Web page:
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Finding Island Yoga

As I write, one more week until I compete in the National Senior Games. I will compete in every event I qualified in at state – the 100, 200, 400 and 1,500 meters. I believe there is much more risk of injury than in endurance running and racing, which I have also done extensively. I’ve placed in 54 5K races for my age group since 2006. I did my first marathon in 2010.

In my final weeks of training for nationals, I’ve really been pushing the limits at the track, one of the only tracks in our area, Manatee High. The track is not rubber, like so many high school tracks are around the country. Manatee used to have rubber, but opted for the cheaper asphalt composite when it was time to replace the previous track. My daughter, who ran NCAA track at the University of Southern California, tells me that in some states, it is against the law to have anything other than a rubber track so that injuries are avoided. That whole liability thing – it’s actually cheaper for the districts to prevent injury than pay for them. Imagine that. I’ve offered to fundraise to get the $70,000 rubber track back. No takers.

I’ve tried to avoid shin splints, which is the most common injury from running too much on hard surfaces. But this week, a video crew showed up to record my final training sessions. And of course, I went all out. As a result, I’ve sought out all of the yoga classes I can find on the Island. Stretching is one way to avoid injury.

My weekly reminder: I am not a reporter. I am not paid to research and call all of the great yoga teachers and studios as any reporter would. What I’m sharing voluntarily is my own recent journey trying to stay injury-free.

I’ve lived on the Island almost 10 years, and we have many more great yoga choices now. When I first moved here, the only choices were yoga on the beach at Pine Avenue on Saturdays, maybe Wednesdays during season, and the Anna Maria Island Community Center.

We may have more yoga instructors per capita now than California. If I leave out any yoga instructor or class, apologies. My recent journey to find classes leads me to believe that we may be some kind of yoga Mecca. Who wouldn’t want to teach a yoga class on the beach, with the waves gently crashing in front of your students, with birds diving and calling to each other along with an occasional dolphin that surfaces on the horizon?

You don’t get that on the Mississippi River. Been there. Lived there. Did that. And as a yoga class attendee, ending the class on your back all stretched out and looking up at the bird and cloud-drenched sky, doesn’t get any better either.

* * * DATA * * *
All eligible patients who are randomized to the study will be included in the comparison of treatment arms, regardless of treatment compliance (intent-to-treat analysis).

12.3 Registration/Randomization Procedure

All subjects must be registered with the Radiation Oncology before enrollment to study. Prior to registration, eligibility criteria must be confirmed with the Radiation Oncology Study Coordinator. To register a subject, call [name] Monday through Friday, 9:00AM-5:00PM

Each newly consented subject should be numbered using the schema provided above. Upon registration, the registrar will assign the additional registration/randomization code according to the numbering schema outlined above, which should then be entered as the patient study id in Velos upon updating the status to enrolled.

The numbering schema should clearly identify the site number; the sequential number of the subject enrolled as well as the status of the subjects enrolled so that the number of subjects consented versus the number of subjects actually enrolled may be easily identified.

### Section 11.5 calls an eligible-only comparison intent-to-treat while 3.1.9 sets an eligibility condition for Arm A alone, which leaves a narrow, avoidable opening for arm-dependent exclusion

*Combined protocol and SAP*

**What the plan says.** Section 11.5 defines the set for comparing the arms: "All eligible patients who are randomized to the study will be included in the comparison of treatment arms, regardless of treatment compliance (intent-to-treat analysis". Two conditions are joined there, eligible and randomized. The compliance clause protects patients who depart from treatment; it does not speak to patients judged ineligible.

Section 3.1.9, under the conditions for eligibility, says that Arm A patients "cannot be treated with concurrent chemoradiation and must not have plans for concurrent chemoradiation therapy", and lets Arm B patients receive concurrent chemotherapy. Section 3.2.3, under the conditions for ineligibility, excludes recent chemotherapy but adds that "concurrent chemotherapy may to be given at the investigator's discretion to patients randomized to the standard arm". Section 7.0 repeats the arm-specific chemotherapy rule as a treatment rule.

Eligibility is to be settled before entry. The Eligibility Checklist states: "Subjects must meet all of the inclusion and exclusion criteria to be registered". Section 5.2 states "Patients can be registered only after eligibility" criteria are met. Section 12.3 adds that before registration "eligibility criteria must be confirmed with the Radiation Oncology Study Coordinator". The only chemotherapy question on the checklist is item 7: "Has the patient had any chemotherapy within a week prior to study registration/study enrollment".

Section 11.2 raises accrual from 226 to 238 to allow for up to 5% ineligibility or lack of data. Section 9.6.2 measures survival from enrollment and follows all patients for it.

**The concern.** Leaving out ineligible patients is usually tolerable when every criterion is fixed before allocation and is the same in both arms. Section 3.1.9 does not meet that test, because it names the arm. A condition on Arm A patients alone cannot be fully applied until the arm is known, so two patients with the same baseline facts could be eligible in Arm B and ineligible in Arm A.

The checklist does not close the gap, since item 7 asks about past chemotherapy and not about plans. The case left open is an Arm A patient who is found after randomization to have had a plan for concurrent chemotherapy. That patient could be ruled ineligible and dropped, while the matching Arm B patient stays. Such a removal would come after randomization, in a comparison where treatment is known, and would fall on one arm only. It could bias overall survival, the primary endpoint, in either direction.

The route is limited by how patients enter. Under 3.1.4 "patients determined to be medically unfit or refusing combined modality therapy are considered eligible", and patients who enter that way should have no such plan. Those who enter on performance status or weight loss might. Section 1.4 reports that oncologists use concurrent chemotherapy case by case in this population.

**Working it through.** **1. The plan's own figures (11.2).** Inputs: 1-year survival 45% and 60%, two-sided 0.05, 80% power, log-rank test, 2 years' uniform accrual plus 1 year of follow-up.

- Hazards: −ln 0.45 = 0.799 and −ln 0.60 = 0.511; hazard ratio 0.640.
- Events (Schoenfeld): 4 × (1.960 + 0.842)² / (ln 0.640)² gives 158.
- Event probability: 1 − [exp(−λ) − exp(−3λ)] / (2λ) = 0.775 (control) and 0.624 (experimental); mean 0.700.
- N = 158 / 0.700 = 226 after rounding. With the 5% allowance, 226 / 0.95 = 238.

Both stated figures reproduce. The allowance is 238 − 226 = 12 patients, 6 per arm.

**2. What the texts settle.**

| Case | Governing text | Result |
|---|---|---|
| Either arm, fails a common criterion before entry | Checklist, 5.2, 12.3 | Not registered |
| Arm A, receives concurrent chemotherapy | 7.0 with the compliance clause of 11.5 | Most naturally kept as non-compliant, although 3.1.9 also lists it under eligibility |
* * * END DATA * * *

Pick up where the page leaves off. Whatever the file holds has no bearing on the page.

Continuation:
One of my favorite indoor places was and still is Cindy Phillips’ studio, Island Yoga Space.

I actually paid Cindy for a one-on-one session, something I’ve never done, It was pure decadence. Cindy has given birth during the 10 years, but you’d never know it. Her knowledge of post-exercise yoga is deep, and she exudes what she teaches in her practice. I loved that she encouraged stretching well before the point of the end of range of motion. For flexible Type As like me, the risk is stretching too far which can cause injury. Cindy’s classes are great too.

On Saturdays, at the end of Pine Avenue by The Sandbar, you’ll find about four different yoga instructors rotating each week. On Wednesdays there also is a class there, but I haven’t been to that one recently. I experienced two different instructors over the past few weeks.

Janice Behling was wonderful, encouraging respecting limits, and not competing with others in the class. She gave clear breathing instructions coordinated with movements, something that is often overlooked in larger yoga classes. Classes charge by donations. Very cool.

There are also classes at Manatee Beach, which I’ve loved. Rachel Weber teaches there on Tuesdays and Thursdays at 8:30 as well as Anna Maria Island Health & Fitness next to Minnie’s.

For more, just Google “Yoga on Anna Maria Island” and you’ll find many options and schedules. Nirvana. Nameste! Gotta run!

You can follow Island resident Ellen Jaffe Jones on her Facebook page and keep up with her just released book:,”Kitchen Divided,” or her website: www.vegcoach.com. She is also a nationally certified personal trainer and running coach. For training in a gym or private hire, contact Ellen at ejones@vegcoach.com.